The first thing that one notices in the film is how sparse the locales are. There are hardly any people seen. There is no connection of the village to the world around it save for the occasional bus that takes Batti to her school and Soma to her workplace. There are no TVs, no radios or even newspapers that are seen in the film (till Soma decides to buy a radio from her salary). Anura’s house, itself, stands as the lone man-made structure in this seemingly limitless plain. Additionally, the film does not particularize the location and hence it can be assumed that Jayasundara is universalizing the conditions of his central characters. It is not only a geographical vacuum that these characters seem to be living in, but also in political, moral and cinematic vacuums, Clearly, these characters are suspended in the hiatus between two brutal civil wars, unable to settle down into a permanent life style. They amuse themselves with petty sexual games and illicit affairs while murder is not an uncommon act around here. Somehow, all the characters in the film seem to have landed smack dab in the amoral middle of the moral spectrum (Only Anura turns out to be residing in a void within this void, with a shade of positive morality within, as indicated by the final minutes of the film). Moreover, in the indoor scenes of the film (there aren’t many), Jayasundara and cinematographer Channa Deshapriya light and film these characters in such a way that they seem to live inside a black void, unable to get out and soon to be annihilated by it.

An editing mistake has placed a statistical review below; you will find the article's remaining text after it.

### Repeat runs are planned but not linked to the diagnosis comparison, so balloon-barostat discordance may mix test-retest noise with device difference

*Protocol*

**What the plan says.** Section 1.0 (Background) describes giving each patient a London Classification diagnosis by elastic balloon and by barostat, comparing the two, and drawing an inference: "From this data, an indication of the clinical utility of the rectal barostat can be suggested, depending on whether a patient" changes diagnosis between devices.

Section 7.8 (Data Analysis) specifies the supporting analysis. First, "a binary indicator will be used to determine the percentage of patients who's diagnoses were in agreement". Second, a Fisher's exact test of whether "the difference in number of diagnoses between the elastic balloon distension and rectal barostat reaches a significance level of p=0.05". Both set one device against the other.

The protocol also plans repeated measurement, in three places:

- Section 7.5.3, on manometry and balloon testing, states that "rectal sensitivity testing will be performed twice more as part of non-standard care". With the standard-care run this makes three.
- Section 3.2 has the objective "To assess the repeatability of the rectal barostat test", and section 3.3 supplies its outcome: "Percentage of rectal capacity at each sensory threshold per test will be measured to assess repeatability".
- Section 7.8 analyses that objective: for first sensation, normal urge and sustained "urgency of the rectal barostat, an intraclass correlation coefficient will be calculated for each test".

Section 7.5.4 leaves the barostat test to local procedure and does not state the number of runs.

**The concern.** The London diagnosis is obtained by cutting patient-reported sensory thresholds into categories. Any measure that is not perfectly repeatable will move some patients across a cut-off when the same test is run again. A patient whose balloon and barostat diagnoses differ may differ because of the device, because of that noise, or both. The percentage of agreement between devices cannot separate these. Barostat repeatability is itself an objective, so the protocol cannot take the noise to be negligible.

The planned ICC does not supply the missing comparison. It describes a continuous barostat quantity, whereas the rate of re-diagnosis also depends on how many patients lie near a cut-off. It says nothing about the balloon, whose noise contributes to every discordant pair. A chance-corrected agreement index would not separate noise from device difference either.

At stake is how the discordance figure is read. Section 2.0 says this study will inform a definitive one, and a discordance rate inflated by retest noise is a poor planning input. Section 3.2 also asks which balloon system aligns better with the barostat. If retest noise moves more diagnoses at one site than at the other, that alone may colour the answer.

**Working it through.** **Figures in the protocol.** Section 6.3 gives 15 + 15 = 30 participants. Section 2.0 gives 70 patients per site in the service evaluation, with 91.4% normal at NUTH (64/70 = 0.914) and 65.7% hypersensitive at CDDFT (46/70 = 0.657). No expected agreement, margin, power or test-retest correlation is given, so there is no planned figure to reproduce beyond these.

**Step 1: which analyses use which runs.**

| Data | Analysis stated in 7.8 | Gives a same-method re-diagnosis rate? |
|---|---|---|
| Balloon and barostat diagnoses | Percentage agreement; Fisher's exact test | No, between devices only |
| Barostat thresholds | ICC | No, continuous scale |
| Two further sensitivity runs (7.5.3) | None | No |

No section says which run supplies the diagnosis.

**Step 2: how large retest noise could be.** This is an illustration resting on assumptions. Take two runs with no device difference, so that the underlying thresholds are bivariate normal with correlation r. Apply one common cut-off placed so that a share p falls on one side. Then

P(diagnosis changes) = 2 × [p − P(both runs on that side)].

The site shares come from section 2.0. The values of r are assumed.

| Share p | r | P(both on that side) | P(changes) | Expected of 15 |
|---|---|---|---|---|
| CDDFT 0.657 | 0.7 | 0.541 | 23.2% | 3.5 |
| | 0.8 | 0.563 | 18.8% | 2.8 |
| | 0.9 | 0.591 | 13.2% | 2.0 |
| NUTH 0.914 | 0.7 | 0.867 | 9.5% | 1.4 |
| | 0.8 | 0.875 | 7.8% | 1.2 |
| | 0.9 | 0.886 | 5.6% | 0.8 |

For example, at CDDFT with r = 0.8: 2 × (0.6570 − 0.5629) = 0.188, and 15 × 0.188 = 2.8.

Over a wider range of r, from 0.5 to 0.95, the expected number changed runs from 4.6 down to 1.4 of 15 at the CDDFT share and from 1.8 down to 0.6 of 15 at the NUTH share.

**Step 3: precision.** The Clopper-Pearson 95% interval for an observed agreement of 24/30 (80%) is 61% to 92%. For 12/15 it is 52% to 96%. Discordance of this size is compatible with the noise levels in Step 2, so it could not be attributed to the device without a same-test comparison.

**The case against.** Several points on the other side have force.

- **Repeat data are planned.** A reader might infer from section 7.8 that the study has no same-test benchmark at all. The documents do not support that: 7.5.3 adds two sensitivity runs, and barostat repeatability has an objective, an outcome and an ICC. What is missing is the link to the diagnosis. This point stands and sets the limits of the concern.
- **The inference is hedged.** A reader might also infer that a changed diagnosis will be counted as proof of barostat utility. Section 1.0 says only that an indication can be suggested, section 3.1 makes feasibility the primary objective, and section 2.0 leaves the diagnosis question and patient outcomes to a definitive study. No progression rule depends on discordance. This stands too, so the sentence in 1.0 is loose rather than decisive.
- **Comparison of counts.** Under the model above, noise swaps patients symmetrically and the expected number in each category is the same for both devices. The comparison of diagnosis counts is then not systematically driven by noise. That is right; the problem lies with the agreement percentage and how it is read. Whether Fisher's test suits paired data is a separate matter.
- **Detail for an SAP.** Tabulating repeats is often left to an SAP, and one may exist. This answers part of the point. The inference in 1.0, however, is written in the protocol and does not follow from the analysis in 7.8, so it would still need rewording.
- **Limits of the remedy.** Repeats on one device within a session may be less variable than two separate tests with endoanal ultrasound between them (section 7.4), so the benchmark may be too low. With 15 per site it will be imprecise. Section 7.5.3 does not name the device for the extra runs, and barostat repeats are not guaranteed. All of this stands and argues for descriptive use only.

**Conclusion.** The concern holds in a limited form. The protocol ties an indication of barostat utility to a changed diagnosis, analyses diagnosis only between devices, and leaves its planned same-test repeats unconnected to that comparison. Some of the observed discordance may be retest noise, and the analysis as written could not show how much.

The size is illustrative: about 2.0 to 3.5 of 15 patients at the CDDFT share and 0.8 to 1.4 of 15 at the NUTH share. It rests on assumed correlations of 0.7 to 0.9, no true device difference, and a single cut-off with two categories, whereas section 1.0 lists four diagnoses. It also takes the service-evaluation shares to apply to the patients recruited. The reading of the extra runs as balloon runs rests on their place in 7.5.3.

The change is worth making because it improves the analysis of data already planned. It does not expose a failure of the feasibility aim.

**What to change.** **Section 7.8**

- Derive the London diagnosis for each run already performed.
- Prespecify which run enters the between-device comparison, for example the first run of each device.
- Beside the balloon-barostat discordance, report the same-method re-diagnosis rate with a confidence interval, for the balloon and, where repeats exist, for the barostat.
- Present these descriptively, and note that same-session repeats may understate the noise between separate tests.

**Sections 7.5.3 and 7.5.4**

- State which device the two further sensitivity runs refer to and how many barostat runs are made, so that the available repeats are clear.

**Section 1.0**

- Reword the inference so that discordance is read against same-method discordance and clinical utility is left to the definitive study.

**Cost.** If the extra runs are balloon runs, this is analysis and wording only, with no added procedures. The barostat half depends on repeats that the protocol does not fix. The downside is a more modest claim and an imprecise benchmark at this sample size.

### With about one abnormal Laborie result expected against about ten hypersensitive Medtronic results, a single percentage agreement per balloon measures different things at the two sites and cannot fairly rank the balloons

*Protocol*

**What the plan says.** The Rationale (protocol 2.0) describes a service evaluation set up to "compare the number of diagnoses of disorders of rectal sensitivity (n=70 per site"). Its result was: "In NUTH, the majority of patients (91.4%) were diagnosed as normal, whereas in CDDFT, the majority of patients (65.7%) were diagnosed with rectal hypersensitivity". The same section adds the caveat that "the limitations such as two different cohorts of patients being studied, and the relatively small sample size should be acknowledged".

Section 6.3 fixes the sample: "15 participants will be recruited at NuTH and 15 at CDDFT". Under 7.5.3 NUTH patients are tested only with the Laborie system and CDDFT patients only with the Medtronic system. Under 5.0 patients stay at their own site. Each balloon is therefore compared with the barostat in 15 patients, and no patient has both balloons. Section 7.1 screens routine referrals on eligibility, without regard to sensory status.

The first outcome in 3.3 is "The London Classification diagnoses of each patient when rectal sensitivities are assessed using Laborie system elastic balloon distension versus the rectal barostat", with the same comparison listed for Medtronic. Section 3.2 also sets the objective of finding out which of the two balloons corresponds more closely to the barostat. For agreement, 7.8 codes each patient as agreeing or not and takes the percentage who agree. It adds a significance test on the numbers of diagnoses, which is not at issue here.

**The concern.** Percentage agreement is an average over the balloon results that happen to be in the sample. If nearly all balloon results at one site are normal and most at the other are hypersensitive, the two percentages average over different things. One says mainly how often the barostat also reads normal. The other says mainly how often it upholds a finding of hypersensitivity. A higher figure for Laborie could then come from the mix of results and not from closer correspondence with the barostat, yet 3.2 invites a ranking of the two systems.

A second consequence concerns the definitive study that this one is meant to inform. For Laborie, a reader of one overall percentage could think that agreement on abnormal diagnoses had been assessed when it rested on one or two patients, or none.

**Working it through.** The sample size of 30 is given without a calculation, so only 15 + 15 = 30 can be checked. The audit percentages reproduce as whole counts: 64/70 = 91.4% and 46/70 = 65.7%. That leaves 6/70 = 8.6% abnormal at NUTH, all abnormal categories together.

But these people also harbour a hope, in vain, of escaping this limbo. Palitha wishes that he can go north and fly a helicopter, Soma decides to move out and teach at schools in other villages and Anura criticizes Palitha for blaspheming, betraying his belief that there is a higher power that will carry him through. They even speak about reincarnations in these lands forsaken by god. But, of course, they are sucked back by the void and dragged back into the vicious circle. It’s a circle alright. Piyasiri tells Batti a story about a dwarf girl and a hunchback. Like the hunchback who destroys his own house (and later himself) to protect his vanity and keeps doing the same mistake ad infinitum, all these characters seem be going in the same enclosed path (This seems to be the very case with the civil war, in fact, where for some arbitrary ideologies, people seem to be killing each other). Like the eternal repercussions of the hunchback’s deeds, the mistakes of the past – both personal and national – seem to bear upon each of the adults in the film. Only Batti, the icon of future and posterity in the film, with her innocence and untainted morality, free of any scar from the past, offers some hope when she boards the bus out of this blasted village as the film fades to black.